She looks nice. Smart, reasonable, experienced. What is not clear by just looking at her is the immense power she holds.
Last week on the day before my birthday, I called a car-care shop to schedule a full detailing of my car. Normally, this is something I’d do myself and manage to do with some level of success. But the pros do a far better job. For a price. When I heard what this shop was going to charge, I winced. But because they could do the all-day detailing on my actual birthday, I took it as a sign from the benevolent universe that I should just get it done by them the next day, AKA my 50th birthday. I relayed my line of thinking, minus the wincing, scheduled the service, and later that evening had my spouse follow me over to drop off my car.
On the afternoon of my birthday, my spouse drove me back over to pick up my car. Now, despite my car being 22 years old, I was expecting it to look like it had gotten a full detailing, as this is what they expected to be paid for.
There were some issues: not with the cleanliness of the car but with 1. a door lock that had frozen, rendering the door un-closable; 2. the door to the cassette player appeared to have snapped off (come to discover that it had merely been jammed in a way that made it appear broken), and 3. absolutely no statement of “Happy Birthday . . . You’re 50? . . . Sure look great for 50 . . . ” or some such something.
Do these three men whom I interacted with, ranging in age from mid-20s to early 50s, have any appreciation for what it means for a woman to not only turn 50 but also make mention it? I wasn’t expecting any sort of special extra service to my car nor did I anticipate receiving some sort of “birthday discount.” Though I will admit, I thought one of them would have said something.
Now, one of the perks of “being this age” is an awareness that people don’t spend as much time thinking about you as you think they do. Make it 50, and the bruises of one’s ego have developed into pliable scar tissue.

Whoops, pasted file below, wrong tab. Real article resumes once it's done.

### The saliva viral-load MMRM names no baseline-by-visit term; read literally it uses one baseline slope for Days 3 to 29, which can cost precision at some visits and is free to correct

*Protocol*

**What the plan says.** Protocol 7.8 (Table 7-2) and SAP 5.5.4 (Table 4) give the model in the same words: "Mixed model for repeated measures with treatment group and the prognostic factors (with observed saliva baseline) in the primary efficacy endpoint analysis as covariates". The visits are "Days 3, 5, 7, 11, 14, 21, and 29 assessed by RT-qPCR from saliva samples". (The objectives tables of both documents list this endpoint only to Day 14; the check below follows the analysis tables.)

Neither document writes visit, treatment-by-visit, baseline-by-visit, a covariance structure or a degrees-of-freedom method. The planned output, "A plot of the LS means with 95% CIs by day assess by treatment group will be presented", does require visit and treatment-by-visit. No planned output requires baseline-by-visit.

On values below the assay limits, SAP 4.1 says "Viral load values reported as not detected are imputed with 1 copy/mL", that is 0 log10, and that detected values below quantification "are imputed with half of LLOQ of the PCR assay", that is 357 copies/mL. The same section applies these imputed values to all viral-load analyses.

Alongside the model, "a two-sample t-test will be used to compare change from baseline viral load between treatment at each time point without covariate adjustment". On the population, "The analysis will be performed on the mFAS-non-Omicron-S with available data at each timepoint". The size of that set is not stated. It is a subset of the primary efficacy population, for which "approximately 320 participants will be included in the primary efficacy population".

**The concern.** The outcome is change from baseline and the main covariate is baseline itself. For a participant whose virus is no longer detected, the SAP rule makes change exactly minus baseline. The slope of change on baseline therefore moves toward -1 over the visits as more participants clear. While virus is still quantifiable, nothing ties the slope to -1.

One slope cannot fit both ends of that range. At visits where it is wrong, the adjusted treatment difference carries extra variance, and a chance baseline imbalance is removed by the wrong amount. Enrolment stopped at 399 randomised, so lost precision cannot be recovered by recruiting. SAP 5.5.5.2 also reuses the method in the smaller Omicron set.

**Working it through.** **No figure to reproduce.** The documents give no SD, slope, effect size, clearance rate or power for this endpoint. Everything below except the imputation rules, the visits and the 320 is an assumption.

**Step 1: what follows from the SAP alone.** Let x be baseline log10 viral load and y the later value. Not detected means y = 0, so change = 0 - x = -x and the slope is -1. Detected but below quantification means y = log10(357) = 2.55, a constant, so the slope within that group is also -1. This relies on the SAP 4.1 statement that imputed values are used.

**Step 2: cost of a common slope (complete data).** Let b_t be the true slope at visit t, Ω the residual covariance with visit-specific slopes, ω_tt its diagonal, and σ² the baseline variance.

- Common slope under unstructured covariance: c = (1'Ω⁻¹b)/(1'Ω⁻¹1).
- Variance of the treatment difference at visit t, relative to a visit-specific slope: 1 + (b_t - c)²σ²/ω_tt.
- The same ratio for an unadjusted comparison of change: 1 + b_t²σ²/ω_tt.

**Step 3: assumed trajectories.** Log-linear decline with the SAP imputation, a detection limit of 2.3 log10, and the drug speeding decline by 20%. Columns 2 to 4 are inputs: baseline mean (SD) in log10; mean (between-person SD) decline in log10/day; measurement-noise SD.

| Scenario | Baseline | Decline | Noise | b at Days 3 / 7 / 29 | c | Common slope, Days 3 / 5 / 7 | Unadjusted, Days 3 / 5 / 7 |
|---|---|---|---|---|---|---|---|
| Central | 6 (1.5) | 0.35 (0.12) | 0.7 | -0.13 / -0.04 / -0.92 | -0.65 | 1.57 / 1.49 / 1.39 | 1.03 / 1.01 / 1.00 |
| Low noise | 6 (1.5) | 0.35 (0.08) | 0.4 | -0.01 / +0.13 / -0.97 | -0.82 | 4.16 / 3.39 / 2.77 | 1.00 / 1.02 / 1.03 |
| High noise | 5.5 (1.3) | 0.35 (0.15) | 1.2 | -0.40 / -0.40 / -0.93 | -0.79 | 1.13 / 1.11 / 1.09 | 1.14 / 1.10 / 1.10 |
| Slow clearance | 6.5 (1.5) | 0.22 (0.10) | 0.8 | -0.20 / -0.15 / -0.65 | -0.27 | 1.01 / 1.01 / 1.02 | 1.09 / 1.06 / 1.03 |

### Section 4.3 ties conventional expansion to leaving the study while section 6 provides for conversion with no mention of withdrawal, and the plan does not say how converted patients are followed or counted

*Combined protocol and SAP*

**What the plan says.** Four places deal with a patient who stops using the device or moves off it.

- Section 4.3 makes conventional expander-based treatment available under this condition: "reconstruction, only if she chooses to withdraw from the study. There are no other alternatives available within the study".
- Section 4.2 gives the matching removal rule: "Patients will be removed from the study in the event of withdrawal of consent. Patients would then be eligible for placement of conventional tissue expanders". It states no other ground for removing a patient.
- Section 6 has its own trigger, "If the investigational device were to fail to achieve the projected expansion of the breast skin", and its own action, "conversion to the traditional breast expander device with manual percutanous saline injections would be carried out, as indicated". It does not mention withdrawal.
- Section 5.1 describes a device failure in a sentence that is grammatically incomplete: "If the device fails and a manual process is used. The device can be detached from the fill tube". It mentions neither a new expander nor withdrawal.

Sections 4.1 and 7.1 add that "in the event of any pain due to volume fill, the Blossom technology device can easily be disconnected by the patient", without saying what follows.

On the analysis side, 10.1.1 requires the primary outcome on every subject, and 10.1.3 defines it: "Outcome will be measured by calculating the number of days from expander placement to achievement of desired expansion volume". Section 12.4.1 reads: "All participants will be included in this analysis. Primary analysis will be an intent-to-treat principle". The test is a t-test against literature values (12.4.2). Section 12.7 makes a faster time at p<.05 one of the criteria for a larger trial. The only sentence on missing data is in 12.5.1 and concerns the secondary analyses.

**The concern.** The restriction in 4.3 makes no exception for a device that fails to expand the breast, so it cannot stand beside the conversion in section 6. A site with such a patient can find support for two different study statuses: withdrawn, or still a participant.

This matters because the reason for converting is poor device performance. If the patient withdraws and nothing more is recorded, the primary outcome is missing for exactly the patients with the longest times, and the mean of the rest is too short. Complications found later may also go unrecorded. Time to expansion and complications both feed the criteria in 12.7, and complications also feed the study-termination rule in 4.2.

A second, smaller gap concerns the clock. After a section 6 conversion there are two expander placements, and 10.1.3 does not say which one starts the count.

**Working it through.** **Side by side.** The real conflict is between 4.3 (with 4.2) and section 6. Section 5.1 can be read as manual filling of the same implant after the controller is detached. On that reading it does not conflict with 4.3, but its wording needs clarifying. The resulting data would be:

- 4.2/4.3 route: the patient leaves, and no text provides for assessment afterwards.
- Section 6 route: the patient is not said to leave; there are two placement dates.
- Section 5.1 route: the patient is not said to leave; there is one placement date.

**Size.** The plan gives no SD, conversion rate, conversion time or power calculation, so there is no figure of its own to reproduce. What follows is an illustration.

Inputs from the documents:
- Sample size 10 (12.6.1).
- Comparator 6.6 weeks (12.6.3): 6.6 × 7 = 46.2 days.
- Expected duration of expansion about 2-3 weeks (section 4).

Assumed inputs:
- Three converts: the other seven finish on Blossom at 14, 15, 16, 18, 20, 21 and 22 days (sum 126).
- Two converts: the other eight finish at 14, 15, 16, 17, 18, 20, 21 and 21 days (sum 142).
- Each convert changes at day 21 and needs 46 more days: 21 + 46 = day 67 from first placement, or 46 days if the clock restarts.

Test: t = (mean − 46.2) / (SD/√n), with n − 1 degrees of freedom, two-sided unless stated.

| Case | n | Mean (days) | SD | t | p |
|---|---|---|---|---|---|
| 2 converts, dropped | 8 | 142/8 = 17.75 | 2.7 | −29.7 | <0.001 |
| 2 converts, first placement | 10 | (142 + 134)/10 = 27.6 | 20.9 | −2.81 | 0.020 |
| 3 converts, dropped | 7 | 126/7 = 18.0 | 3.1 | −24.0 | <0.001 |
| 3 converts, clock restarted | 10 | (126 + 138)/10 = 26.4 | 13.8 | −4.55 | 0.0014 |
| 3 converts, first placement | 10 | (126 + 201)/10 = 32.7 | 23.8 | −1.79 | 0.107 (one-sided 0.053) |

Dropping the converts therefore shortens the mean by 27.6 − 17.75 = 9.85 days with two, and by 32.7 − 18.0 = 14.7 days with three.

So, why would I think that these car-detailers would say something? Because it’s good for business. Or rather, failure to take note of the milestone birthday (of a customer with enough life experience to share her thoughts on social media) could result in a lot of bad press.
Recently, I read a business “review” made by a 50-ish woman in my town’s “moms” FB group wherein she expressed her frustrations–in a very detailed post–about a local business. The depth of commitment to convince others that “this business is awful” was parried by equally strong, though far fewer assertions of “I think this business is wonderful.”) While the various comments didn’t seem to convince the thread of commenters to change their stated positions, those of us who read it the entire post and comment from the sidelines could easily be persuaded to never go to this shop.
Because when you get to “an age,” you have some credibility.
Were I to have detailed my experience with this shop, using just the facts (frozen lock/broken cassette door), and then advise others to find a different shop if/when they’d like a car detailing, I bet some would take that advice.
Were I to have shared the three employees’ complete and total disregard for the “momentous occasion of my birth”* when I told them that was the reason I was having my car detailed was to mark said momentous occasion, and that I’d be picking it up on my birthday, some people may think, “Get over yourself, Lady.” But some may think, “Local businesses, if they want to stay in business, really need to go the extra mile and provide their customers with a service that is valued by the customer because the service felt personalized.”
I get a postcard from my dentist. The dog gets a birthday greeting from her vet. The bar to personalize the customer experience was raised years ago.
I’m not going to name the shop that treated me in a sterile/impersonal way, but I would say to those who own local businesses that being attuned to the secondary aspects of the lives of your customers is a sure way to get repeat business and encourage 50-year-old women to use their powers for good because you made them feel good by simply saying, “Happy birthday.”
*This is asserted tongue-in-cheek.
One thought on “Warning: Do Not Cross 50-year-old Women”
I love that car detailing is on your birthday list! Ever practical!
Beyond the business aspect, though, what about human interaction? You were connecting with them by offering information about yourself!
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